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Not in Arizona! Our courts in Arizona, including the court of Appeals and Supreme Court, have basically come to the determination that an officer does not need to read someone their Miranda Rights unless they’re going to ask incriminating questions after the person is arrested. If the officer chooses not to ask any sort of incriminating questions, then the officer does not need to provide Miranda Rights at all. This is odd, considering that Miranda Rights really started in the state of Arizona and it went from the Arizona Courts all the way up to the United States Supreme Court where the United States Supreme Court basically said that the people need to be advised of their Miranda Rights.
Little by little, in the state of Arizona, that has been chipped away, so Miranda Rights are almost meaningless at this point and unfortunately officers don’t need to read them. On occasion, they won’t bother reading them at all or they will indicate in their police report that they read Miranda Rights but they really didn’t. They may even wait until the very last moment and then read someone their Miranda Rights right before they release them.
Unfortunately while cases do get dismissed for violation of people’s Miranda Rights in other states, it does not occur in Arizona. There is really no remedy for not reading someone’s Miranda Rights unless somehow the officers agree that they did not read Miranda Rights and that they asked incriminating questions, then the remedy would be that any statement made without being read their Miranda Rights after they were arrested would be suppressed.
The thing about being arrested under suspicion of drugs or medications while driving or being in actual physical control is that there is not a test to determine whether someone was truly under the influence or impaired by drugs or medications at the time that they were arrested.
Usually the officer will try to determine reasonable suspicion and probable cause to believe that someone was impaired or had an illicit substance in their system but we don’t have a portable breath test like we do with alcohol DUI cases. If an officer suspects that someone is driving under the influence of drugs or medications, if they’re able to get probable cause, if they are able to arrest the person, they will ask for a blood or urine sample to later test for the presence of drugs or medications.
Different officers handle the license suspension aspect in a few different ways. Some officers will treat it the same as alcohol and basically provide the DUI suspect with the admin per se implied consent affidavit, which tells them that their license is going to be suspended for 90 days simply for being suspected of DUI even though they don’t have any proof and they don’t really know what’s going to show up in the blood or urine tests.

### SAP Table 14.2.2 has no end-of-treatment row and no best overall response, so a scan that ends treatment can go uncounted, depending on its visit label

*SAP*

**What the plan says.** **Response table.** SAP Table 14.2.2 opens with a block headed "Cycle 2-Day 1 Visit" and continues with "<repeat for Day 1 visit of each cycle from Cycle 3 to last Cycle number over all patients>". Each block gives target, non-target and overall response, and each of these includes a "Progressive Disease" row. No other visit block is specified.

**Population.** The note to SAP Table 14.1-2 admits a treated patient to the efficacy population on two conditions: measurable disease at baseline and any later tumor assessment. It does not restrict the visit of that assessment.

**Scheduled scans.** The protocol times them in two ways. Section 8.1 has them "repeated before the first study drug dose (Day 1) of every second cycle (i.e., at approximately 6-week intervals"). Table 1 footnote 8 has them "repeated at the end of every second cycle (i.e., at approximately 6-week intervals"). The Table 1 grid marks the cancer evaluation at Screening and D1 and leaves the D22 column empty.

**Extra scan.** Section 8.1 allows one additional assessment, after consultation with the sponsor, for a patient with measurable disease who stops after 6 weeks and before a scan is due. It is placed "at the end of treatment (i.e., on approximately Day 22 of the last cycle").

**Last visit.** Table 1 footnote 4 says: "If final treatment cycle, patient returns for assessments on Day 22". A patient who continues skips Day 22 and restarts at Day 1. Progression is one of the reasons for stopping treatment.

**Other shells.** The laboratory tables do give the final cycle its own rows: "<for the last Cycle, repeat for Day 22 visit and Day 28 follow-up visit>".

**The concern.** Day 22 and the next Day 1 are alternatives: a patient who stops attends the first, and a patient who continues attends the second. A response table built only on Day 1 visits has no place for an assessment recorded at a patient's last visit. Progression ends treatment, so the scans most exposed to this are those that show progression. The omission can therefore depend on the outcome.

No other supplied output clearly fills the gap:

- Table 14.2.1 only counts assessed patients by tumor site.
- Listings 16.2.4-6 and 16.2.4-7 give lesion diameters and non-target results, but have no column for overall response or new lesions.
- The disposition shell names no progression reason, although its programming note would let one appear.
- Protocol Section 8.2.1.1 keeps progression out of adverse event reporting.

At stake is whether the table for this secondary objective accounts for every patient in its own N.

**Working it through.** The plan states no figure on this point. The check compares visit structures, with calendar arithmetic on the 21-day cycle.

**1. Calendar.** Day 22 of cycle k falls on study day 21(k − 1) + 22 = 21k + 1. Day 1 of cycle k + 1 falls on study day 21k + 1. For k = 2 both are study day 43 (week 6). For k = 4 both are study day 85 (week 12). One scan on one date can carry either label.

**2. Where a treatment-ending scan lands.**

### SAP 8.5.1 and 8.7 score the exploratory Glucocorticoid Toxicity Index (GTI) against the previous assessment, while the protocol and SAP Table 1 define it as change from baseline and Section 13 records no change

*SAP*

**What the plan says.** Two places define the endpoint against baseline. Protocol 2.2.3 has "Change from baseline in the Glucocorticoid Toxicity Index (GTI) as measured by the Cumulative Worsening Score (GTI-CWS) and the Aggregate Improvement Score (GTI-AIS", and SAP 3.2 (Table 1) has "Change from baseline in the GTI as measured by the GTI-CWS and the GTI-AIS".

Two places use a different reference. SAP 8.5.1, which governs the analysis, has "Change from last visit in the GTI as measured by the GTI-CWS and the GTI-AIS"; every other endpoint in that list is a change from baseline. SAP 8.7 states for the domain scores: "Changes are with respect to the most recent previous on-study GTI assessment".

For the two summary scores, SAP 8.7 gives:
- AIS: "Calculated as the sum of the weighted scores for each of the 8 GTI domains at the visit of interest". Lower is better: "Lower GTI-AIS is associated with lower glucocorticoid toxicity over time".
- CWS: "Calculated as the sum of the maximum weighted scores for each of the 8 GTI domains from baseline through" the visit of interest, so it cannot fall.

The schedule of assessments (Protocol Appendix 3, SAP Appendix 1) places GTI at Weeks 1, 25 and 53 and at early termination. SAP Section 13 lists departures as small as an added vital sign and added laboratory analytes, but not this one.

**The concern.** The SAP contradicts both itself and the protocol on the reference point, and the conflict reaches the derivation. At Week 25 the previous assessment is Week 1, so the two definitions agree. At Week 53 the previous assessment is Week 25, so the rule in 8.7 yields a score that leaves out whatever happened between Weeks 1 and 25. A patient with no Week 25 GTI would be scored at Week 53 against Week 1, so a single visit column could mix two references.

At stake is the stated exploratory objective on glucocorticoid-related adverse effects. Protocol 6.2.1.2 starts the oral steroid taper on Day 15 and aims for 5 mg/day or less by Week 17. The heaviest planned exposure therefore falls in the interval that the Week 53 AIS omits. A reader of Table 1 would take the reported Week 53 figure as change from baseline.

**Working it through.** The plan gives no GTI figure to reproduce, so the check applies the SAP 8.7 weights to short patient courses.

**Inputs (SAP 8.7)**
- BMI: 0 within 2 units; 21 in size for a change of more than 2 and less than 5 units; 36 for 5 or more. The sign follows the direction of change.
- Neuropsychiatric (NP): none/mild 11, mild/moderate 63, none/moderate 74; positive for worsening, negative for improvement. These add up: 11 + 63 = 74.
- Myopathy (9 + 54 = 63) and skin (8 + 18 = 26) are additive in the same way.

What tends to happen with officers in drug and medication DUI cases is they will allow the person to keep their license and they’re going to hold on to this paperwork to turn in to the Motor Vehicle Division after the blood or urine test come back showing proof that their truly was some drug or medication in the person’s system.
However, some officers will not suspend the person’s license when they are arrested, but months later they will decide that they are tired of hanging on to the paperwork. They don’t know the blood or urine test results yet, they’re just going to send it over to the Motor Vehicle Division so that they will send the DUI suspect a letter telling them that they have received word that law enforcement suspects that they were driving under the influence. Although blood and urine test results are not in yet, the Motor Vehicle Division is going to suspend their license for being suspected of DUI.
This can be challenged. The person is entitled to a hearing on this. If the person does not request a hearing, their license will be suspended for 90 days. For the first 30 days there is no driving at all, but for the last 60 days the person may be eligible to get a restrictive license to drive to and from work, home, school, or counseling. However, if the person ends up getting convicted of a drug or medication DUI, their license will be revoked for 1 year and very likely the 90 days that they will get for being suspected of DUI will not count towards the one year license revocation.
However, if they are later able to deal with the case as an alcohol DUI where the license would be suspended for 90 days, the 90 days that they may have already done for being suspected of DUI would count towards the 90 days that they would get for being convicted of an alcohol DUI, which is why at the very least, if I’m able to do anything, what I try and do is deal with a drug or medication DUI as an alcohol DUI case to hopefully save them their license and maybe get them credit for all the time that they’ve already been suspended simply for being suspected of DUI.
For more information on Miranda Rights In Arizona, a free initial consultation is your next best step. Get the information and legal answers you’re seeking by calling (480) 442-8343.